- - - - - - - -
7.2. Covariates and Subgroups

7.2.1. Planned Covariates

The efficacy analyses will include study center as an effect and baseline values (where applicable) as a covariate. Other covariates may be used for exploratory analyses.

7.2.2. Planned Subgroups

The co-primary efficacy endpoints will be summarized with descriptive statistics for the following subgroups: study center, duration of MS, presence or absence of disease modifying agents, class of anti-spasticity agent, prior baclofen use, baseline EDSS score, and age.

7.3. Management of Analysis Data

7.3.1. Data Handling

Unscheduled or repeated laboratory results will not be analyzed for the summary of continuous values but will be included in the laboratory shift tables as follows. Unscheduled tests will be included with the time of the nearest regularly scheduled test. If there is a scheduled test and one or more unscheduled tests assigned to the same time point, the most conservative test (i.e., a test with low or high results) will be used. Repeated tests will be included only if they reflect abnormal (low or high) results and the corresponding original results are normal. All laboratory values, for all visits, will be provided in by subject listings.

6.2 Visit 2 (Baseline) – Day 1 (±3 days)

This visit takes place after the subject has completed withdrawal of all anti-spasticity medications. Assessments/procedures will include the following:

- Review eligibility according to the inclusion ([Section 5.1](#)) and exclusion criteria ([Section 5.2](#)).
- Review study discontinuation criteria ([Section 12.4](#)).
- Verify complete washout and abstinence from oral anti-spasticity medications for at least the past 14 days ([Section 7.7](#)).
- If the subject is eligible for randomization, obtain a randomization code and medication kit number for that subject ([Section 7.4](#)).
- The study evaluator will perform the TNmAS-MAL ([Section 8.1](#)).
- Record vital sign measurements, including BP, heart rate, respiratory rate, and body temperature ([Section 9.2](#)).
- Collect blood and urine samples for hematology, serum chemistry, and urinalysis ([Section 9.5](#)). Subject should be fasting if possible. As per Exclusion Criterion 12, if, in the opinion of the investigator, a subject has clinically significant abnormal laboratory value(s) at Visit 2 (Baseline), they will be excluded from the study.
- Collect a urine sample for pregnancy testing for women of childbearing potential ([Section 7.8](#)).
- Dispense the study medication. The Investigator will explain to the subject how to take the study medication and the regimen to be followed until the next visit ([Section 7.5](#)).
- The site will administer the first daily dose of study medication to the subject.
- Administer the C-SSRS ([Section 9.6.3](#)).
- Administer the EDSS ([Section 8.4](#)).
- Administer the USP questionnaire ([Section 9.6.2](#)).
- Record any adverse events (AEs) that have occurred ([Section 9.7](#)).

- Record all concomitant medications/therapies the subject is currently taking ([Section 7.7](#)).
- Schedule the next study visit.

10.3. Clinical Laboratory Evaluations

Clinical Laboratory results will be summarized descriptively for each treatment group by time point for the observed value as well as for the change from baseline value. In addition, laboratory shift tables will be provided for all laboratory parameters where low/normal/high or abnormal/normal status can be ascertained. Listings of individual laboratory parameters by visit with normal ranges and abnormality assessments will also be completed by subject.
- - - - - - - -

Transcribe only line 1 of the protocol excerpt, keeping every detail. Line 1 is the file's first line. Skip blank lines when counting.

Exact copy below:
7.2. Covariates and Subgroups